Hopewell school budget approved
By Caitlin Davis, Senior Staff Writer
Mar 14, 2014, 13:24
HOPEWELL — The Hopewell City Public School Board unanimously approved the $52 million budget for the next fiscal year at the board meeting on Tuesday evening.
Dr. John Fahey, superintendent of HCPS, presented the budget before the public hearing at the meeting and in addition to giving the breakdown of facts and figures, he also shed some light on the challenges the school division faces with each passing school day.
One of the biggest challenges Fahey spoke of at the meeting was the amount of poverty facing the students. Based on research given during the budget presentation, in America one in four students live in poverty, in Hopewell that number is four in five students. The poverty rate in the division was 61 percent in 2007 and in 2014 that number rose to 82 percent.
“It is something historically throughout the United States has widened the achievement gap,” Fahey said. “I contest that in Hopewell we’re closing that gap. I am very proud to be a leader of Hopewell City Schools for that reason.”
Based on the numbers provided before the scheduled public hearing, in which no one chose to speak, 73 percent of the division’s operating fund is spent on instruction in the classrooms.
Of the $52 budget, $47 million is composed of the school operating fund. The rest of the budget goes to the building and bus replacement fund totaling $610,180, the textbook fund at $650,000 and the food service fund at $3 million.
“With the challenges and the needs of our students the best thing I can offer them is solid, strong teachers that do direct instruction that improve achievement,” Fahey said. “And I think those are the results we’ve been seeing.”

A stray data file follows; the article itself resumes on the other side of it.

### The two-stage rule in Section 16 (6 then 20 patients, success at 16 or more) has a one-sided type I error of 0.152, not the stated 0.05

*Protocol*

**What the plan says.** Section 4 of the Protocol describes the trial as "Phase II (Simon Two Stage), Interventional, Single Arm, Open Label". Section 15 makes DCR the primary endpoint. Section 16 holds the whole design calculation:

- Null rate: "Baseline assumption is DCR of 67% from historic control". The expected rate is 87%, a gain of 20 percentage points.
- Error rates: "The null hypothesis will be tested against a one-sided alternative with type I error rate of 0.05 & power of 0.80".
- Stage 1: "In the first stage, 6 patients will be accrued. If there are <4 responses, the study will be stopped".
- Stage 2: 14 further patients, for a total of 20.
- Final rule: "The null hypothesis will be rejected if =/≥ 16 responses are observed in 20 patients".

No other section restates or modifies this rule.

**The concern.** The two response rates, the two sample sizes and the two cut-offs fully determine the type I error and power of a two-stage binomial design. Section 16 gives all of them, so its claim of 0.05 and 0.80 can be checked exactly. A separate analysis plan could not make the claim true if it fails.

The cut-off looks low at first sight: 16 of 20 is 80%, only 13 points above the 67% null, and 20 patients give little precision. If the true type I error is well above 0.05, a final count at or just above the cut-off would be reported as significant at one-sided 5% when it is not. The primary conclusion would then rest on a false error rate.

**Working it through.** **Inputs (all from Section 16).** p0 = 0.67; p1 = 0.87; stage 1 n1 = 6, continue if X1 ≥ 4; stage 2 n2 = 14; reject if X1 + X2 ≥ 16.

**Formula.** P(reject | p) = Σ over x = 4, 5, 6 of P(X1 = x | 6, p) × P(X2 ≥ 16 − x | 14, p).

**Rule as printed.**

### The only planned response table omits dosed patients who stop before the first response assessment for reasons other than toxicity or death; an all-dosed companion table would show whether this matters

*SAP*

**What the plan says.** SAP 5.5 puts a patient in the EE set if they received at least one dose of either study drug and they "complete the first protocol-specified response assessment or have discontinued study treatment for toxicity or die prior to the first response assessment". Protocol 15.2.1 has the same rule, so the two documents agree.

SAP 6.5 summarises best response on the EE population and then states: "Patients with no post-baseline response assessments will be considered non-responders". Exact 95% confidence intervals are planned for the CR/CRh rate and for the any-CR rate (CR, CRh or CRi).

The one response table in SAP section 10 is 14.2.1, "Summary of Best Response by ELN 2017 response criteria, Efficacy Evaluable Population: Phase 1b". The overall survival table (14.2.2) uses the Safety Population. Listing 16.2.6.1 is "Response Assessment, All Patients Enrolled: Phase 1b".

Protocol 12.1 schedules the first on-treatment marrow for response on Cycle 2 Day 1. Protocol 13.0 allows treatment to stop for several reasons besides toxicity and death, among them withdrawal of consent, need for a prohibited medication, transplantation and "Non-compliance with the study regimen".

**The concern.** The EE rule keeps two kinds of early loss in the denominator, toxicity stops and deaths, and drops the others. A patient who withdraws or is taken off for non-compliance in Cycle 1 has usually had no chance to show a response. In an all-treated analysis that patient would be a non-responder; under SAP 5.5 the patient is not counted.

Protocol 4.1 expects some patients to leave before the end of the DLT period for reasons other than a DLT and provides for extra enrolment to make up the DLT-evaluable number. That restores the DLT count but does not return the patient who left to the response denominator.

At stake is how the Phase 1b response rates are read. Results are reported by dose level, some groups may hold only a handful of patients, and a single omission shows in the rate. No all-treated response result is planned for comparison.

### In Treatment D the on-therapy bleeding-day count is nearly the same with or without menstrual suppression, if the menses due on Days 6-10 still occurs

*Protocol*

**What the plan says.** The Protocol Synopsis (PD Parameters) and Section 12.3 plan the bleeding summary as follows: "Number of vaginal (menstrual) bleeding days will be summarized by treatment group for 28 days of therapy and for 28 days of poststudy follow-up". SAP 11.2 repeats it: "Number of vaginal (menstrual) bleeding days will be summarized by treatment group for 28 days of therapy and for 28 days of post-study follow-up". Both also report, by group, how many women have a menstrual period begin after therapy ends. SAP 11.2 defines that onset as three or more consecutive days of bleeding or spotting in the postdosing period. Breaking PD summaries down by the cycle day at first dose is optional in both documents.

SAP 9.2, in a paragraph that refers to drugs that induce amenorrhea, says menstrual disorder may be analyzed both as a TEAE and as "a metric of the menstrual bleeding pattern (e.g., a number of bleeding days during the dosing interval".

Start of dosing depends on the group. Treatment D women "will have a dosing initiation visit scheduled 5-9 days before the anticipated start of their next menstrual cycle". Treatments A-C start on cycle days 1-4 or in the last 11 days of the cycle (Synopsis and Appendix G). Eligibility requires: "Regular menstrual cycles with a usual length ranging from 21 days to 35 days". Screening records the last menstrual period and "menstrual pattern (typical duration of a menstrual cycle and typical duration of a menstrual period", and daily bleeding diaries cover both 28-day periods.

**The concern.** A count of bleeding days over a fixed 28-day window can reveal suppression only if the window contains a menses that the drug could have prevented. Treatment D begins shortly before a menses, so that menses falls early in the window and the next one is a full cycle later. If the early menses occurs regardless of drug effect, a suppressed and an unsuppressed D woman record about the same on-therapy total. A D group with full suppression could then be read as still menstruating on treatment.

An example of those results were the preliminary data from the Hopewell High School Fall standards of learning scores from 2013-2014.
Mathematics came in at an 85 percent pass rate, 45 points up from last year, reading was up 16 points at a 71 percent pass rate, Science also increased with six points to come in at a 71 percent pass rate and History improved as well by four points to come to a 72 percent pass rate.
To aid in retaining the “strong” teachers Fahey said exist within the division, the board has requested a three percent cost of living increase as well as putting three new positions into the classrooms.
The two positions that were previously grant funded are in the subject area of math and were at Hopewell High School and the other positions to be added would be an English position. Those three positions will cost the division $197,325.
“In the last five years we’ve cut 15 positions so I think asking for three more is not a great demand,” Fahey said.
The budget for FY 2015 also reflects a decrease from last year in the amount of $23,577. Part of that downfall is attributed to rising fuel costs, an increase in electricity bills, and funding the increase in bus driver’s salaries.
Last year, the school board unanimously approved for a pay raise for the bus drivers in the division. The salary of the bus drivers went from $9.70 an hour to $12.22 an hour. The pay increase was done in the middle of year and there were unfilled positions, thus making the increase affordable. Now, the division has to continue funding the increase, which will cost $148,579 for a full year.
“I’m very proud that Hopewell does better than most considering the challenges we have and the funding we’ve received,” Fahey said. “Our kids deserve the best. Our needs continue to grow…our resolve is to continue to make Hopewell proud.”